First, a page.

Background: Intraoperative fluoroscopy can potentially expose the surgeon to levels of radiation beyond the recommended limits. This study aimed to assess the intraoperative differences between the fixation of types 2 and 3 supracondylar fractures for fluoroscopy time, operative time, direction of displacement, and potential cumulative risk of radiation to the surgeon. Methods: Retrospective chart analysis was used to review 74 consecutive subjects with type 2 or 3 extension supracondylar fractures over a six-year period. Closed reduction and percutaneous pinning with fluoroscopy was used in all cases. Fluoroscopy time and operative time were analyzed based on the fracture type, direction of initial displacement, and the number of K-wires used. Results: Type 2 supracondylar fractures require less fluoroscopy (mean: 16.8 s) and are shorter operations (mean: 19.2 min) when compared to type 3 (26.2 s and 25.1 min; p<0.05). The direction of displacement (posteromedial vs. posterolateral) did not influence operative (23.8 vs. 26.5 min) or fluoroscopy times (27.6 vs. 24.9 s; p>0.05). Conclusions: Type 3 supracondylar fractures utilize more fluoroscopy time and operative time than type 2 fractures. The direction of displacement did not affect fluoroscopy time or operative time. Surgeons who perform large numbers of closed reduction and percutaneous pinning may be exposed to excess amounts of radiation.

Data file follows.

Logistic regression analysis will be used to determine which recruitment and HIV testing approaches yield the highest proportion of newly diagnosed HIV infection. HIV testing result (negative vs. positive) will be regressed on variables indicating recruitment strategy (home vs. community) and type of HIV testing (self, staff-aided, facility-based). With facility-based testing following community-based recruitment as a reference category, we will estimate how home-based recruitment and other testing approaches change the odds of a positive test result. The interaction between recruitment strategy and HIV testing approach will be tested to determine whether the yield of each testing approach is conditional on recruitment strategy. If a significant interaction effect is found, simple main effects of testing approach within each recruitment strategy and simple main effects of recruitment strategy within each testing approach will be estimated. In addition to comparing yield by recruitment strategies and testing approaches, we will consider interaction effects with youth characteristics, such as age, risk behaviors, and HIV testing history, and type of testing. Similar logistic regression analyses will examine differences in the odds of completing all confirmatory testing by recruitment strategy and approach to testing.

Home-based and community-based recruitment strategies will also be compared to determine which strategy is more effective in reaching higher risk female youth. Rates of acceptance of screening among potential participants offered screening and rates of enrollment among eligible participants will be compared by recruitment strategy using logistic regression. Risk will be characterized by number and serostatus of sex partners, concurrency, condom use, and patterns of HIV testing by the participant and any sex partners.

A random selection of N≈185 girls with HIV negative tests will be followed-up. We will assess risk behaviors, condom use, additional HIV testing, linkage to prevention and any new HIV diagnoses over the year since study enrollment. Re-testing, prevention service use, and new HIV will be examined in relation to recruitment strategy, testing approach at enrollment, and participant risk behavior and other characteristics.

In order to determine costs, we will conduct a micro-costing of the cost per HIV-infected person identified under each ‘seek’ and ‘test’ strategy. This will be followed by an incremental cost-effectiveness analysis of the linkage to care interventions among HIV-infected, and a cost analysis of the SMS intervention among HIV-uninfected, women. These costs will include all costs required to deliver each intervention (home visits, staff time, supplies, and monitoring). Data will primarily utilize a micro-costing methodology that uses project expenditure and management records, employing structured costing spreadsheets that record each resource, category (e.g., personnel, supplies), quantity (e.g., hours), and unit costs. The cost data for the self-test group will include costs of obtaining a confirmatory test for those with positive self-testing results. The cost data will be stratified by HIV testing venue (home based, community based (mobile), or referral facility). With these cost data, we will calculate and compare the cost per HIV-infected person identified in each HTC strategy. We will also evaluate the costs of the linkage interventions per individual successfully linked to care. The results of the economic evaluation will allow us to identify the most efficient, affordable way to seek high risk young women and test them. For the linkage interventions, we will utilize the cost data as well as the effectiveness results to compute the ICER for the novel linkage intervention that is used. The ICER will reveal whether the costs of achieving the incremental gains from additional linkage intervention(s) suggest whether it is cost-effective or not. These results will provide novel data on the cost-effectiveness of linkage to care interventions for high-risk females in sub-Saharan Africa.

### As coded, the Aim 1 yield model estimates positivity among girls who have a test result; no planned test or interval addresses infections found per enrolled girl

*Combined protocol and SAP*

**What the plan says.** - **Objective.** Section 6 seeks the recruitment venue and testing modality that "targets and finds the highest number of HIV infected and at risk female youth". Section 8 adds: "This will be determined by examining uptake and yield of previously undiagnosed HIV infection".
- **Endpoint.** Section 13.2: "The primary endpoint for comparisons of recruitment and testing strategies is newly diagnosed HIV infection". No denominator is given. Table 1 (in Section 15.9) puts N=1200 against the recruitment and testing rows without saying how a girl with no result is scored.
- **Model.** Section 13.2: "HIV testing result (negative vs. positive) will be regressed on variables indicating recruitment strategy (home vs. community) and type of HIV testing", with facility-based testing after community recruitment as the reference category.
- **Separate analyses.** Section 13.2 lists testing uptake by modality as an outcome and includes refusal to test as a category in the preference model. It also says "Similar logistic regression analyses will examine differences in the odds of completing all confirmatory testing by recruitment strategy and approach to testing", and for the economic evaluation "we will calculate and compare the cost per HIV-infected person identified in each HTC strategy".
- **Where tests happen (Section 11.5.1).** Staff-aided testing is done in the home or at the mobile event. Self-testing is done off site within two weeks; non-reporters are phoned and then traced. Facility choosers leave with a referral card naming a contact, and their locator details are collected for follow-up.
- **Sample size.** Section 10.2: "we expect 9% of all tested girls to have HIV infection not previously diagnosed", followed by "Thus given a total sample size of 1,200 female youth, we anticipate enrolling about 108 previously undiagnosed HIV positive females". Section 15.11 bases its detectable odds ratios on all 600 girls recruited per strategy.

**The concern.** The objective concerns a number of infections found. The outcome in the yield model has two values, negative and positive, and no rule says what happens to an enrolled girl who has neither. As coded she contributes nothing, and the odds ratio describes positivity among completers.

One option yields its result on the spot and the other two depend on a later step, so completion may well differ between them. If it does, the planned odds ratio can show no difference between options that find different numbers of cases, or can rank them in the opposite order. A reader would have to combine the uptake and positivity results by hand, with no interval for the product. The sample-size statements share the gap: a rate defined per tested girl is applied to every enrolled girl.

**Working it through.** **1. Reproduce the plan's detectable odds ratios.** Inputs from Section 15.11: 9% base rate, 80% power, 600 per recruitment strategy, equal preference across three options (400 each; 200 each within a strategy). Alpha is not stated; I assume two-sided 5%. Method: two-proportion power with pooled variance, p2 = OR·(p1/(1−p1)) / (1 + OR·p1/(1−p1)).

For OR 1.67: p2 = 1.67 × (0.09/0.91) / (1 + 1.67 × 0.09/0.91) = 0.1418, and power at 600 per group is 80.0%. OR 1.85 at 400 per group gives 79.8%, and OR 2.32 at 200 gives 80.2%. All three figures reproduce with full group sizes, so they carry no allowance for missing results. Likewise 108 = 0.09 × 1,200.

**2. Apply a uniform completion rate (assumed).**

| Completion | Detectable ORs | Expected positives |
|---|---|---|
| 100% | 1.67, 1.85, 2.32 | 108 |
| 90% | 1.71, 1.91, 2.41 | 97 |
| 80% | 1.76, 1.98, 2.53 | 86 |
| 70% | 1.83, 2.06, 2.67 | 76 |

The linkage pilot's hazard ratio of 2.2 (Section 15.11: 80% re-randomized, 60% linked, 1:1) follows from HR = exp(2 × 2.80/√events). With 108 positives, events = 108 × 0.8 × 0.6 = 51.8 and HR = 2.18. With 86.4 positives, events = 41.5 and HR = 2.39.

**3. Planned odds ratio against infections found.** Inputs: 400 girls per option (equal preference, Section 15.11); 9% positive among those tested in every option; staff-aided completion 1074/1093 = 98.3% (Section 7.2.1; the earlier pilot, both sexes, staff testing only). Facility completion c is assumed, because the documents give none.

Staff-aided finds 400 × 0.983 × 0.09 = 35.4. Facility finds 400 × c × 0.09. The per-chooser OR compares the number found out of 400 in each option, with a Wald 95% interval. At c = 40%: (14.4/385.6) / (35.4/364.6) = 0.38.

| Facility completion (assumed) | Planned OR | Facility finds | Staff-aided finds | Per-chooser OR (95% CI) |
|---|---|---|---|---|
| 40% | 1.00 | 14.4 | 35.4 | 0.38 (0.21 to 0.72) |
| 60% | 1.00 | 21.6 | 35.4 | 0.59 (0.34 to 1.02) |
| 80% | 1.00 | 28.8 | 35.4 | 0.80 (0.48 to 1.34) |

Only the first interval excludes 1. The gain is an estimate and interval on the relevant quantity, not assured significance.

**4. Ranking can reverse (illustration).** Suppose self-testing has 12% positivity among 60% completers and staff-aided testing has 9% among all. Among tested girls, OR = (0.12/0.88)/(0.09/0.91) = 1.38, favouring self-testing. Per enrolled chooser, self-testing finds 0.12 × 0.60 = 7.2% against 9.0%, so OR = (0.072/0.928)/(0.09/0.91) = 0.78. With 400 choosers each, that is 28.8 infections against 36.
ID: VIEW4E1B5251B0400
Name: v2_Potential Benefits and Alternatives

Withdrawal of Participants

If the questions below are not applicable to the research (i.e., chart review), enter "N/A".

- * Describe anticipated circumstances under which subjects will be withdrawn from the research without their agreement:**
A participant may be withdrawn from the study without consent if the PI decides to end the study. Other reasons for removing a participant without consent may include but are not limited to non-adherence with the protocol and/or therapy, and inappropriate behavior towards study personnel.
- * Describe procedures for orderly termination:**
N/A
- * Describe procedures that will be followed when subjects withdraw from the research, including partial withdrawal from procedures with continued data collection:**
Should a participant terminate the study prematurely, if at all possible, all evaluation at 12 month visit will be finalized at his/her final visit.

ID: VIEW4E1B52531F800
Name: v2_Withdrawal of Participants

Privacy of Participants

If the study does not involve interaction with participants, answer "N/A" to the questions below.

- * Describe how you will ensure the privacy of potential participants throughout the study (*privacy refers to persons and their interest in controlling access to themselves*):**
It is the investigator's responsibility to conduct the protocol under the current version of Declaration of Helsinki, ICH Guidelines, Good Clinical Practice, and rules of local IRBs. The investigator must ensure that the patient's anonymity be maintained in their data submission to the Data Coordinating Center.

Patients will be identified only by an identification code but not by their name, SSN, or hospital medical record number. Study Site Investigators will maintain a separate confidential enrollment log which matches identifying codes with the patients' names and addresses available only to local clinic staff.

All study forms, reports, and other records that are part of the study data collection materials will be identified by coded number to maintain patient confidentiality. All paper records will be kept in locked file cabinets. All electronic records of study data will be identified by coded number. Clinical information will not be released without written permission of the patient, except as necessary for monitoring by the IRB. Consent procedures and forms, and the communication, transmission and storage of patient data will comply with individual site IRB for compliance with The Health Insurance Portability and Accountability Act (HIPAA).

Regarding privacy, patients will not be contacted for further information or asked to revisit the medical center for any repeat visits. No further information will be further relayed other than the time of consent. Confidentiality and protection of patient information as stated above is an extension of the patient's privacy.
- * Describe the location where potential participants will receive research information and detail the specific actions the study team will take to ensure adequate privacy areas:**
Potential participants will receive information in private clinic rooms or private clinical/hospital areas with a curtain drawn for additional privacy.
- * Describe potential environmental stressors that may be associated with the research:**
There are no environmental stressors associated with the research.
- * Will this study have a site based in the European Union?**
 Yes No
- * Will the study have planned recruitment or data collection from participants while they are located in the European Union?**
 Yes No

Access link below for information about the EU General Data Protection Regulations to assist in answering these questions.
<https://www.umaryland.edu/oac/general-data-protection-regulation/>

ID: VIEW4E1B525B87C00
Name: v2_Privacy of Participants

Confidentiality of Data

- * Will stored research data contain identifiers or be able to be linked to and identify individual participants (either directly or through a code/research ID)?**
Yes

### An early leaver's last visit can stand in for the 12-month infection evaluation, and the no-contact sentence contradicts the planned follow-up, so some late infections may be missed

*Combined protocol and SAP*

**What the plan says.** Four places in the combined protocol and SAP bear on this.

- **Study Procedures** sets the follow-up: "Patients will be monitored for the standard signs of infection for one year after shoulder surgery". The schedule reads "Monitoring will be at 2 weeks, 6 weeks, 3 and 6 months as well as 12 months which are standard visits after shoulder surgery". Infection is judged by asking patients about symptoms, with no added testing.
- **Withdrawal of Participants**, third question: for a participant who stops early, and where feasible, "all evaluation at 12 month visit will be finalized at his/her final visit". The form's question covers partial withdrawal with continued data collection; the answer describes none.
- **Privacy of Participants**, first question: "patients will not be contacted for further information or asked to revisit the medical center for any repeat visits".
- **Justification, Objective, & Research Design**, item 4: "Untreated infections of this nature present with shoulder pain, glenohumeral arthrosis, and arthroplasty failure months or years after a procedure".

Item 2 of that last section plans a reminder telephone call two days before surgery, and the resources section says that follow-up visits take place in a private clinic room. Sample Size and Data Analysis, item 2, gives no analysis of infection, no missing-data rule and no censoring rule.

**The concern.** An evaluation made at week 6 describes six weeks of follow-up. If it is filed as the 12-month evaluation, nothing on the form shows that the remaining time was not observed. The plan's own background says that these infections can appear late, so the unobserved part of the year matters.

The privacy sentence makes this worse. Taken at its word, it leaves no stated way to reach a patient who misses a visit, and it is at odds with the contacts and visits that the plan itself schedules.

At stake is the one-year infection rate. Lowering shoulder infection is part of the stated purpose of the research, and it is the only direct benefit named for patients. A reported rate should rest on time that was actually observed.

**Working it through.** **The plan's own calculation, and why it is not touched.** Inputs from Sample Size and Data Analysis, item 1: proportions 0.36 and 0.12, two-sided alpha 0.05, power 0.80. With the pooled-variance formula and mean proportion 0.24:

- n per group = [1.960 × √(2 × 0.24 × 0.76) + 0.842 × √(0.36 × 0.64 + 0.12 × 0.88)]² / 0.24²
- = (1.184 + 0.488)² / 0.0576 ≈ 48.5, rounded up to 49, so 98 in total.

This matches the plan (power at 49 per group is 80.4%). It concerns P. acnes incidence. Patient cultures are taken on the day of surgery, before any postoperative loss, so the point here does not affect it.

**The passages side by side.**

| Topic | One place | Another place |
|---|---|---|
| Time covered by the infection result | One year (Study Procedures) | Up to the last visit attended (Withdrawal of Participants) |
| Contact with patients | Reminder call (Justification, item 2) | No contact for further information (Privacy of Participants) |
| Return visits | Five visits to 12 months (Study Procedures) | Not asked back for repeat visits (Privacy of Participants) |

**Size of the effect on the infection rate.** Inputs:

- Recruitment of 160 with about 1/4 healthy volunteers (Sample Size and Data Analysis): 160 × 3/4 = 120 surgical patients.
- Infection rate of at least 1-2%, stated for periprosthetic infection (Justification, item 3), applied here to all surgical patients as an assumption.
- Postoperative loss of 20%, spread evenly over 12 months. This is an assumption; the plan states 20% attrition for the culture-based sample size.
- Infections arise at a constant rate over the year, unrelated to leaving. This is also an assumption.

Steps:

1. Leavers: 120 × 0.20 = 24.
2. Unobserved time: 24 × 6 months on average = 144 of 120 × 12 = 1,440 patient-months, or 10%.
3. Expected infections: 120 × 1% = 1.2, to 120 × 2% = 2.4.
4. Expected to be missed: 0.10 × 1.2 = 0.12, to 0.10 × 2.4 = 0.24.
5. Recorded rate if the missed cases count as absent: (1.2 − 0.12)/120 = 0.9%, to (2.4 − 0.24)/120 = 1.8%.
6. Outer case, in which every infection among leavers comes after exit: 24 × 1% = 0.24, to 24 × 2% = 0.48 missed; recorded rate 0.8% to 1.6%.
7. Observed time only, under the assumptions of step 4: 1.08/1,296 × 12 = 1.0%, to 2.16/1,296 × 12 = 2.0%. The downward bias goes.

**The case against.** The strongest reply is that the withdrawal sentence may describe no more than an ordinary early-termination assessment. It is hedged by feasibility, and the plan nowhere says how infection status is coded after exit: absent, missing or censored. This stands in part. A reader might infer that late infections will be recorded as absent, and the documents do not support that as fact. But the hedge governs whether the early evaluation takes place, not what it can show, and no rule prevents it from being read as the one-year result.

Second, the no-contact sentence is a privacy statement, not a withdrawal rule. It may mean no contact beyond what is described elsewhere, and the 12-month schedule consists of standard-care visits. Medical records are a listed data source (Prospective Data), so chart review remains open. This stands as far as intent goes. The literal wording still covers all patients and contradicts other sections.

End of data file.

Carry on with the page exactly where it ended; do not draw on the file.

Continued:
All Science Journal Classification (ASJC) codes
- Emergency Medicine
- Critical Care and Intensive Care Medicine